…getting even deeper…
Furthermore, there are “algobots” that know how to read. Yes, you’ve read it right!
They’re programmed to spot even the slightest nuances in different texts.
Like, central bank’s statements.
A typical example is the FOMC (Federal Open Market Committee) Statement. The “algobots” are instructed/programmed to buy/sell the dollar based on the text differences in the statement.
Changes in wording is a way to communicate monetary policy. Traders know what to look for in advance. Therefore, the trading process can be automated.
What’s interesting about the HFT industry is that it is perceived as negative. It has an overall negative aura.
Did your stop got hit?
Damn trading robots!
Is your take profit missed by an inch? It must be the algos.
But not all is bad with the HFT industry. It changed trading conditions for the better.
Remember the three pips spread on the EURUSD mentioned earlier? The reduction in spreads is greatly the result of HFT.
Nowadays, with the ECN (Electronic Communications System), brokers can easily pair buying and selling orders. How is that possible?
HFT is the answer. Pairing client’s orders with liquidity providers’ orders has never been a complicated thing.
But, with computers, when the process is automated, pairing gets better and better.
At first, the spreads shrank. From three pips on the EURUSD to two pips. That’s quite a percentage!
Next, the account types changed. Instead of the four-digit trading account, five-digit ones appeared.
Spreads shrank even more. That’s good for retail trading as costs associated with the process shrank too.
Trading changed and it will continue to change. Technological advances make room for more and more computing power.
A difference between HFT and retail trading will always exist. Even though, retail traders try to close the gap.
How come? Expert Advisors (trading robots) appeared.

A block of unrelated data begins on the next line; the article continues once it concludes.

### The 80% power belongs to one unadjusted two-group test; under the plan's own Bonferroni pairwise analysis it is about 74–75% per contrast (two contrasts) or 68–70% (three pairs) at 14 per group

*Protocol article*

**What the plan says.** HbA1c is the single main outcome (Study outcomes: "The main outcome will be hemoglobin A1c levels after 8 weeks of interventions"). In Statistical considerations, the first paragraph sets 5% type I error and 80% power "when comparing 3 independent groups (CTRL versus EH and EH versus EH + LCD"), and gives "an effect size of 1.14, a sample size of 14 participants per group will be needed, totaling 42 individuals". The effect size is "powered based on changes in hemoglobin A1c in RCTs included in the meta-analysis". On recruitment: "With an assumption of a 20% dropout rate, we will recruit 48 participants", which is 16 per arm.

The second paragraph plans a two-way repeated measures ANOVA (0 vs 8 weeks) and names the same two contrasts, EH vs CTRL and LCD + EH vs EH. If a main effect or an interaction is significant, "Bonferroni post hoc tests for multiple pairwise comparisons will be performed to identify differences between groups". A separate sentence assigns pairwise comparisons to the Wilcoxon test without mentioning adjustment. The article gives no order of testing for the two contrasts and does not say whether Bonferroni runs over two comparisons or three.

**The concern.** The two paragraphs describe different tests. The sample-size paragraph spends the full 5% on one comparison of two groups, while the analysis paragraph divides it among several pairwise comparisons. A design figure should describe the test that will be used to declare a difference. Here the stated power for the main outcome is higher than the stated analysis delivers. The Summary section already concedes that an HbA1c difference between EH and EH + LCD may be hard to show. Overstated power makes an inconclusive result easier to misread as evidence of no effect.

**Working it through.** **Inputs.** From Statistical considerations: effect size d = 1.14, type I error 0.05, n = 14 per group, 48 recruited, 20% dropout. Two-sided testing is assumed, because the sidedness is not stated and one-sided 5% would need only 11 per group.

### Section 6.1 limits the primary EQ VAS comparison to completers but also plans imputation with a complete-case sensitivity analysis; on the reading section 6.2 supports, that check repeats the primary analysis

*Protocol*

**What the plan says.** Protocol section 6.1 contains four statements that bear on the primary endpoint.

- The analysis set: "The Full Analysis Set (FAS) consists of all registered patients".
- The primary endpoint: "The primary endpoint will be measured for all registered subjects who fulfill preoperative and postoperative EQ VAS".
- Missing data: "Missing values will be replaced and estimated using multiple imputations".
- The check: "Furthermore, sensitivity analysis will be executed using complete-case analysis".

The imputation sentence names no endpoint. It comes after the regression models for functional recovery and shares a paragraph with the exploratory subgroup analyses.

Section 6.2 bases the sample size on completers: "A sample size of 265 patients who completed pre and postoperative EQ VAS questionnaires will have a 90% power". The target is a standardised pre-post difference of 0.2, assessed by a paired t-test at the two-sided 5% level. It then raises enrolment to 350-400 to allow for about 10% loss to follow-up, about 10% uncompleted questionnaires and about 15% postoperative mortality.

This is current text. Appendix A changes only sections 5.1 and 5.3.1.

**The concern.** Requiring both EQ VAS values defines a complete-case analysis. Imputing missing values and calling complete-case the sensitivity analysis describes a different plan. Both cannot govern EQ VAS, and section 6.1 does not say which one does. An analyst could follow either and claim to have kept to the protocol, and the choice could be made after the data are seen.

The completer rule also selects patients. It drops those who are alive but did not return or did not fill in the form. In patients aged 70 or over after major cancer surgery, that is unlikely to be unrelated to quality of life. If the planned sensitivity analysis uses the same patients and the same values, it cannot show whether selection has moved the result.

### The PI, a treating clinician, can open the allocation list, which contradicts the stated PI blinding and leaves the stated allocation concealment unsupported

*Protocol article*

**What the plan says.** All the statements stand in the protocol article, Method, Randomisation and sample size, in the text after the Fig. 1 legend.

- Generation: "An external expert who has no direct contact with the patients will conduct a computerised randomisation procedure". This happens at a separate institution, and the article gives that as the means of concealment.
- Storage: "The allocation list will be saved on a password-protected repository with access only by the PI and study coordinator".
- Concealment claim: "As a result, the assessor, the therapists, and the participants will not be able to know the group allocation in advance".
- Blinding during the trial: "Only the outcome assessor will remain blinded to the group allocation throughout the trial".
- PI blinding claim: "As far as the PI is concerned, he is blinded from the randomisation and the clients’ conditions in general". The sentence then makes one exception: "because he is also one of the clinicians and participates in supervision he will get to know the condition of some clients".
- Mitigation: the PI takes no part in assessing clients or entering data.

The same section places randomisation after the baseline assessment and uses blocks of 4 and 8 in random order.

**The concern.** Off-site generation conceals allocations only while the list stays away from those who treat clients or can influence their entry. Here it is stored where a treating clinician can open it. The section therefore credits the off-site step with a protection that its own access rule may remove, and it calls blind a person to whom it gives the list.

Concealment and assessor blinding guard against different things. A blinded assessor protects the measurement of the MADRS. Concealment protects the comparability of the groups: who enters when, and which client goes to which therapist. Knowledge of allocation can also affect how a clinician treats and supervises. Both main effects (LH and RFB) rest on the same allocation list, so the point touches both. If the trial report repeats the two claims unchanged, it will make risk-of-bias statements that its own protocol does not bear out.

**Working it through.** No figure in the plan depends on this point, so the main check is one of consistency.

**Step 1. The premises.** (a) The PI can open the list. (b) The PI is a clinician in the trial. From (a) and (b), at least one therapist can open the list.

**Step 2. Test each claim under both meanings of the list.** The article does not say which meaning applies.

In a way, it is still HFT, right? Robots/machines that automatically execute trades.
However, there’s a difference. The real HFT industry trades the 7th or the 8th decimal in a currency pair.
The gap will never close. If anything, trading will change in being more and more sophisticated.
And, computer dependent. Today everything surrounding us depends on computing power and computers.
Why should trading be different? It won’t, as more and more entities will try to get an edge in the HFT industry.
The future will probably belong to AI (Artificial Intelligence). If/when AI’s will be able to replace humans in taking trading decisions, we can say that HFT changed.
Or, that the industry moved to a new era. Until then, long live the HFT!
As a retail trader, one has one choice and one choice only: adapt or stay out of the game.
This material is written for educational purposes only. By no means do any of its contents recommend, advocate or urge the buying, selling or holding of any financial instrument whatsoever. Trading and Investing involves high levels of risk. The author expresses personal opinions and will not assume any responsibility whatsoever for the actions of the reader. The author may or may not have positions in Financial Instruments discussed in this newsletter. Future results can be dramatically different from the opinions expressed herein. Past performance does not guarantee future results.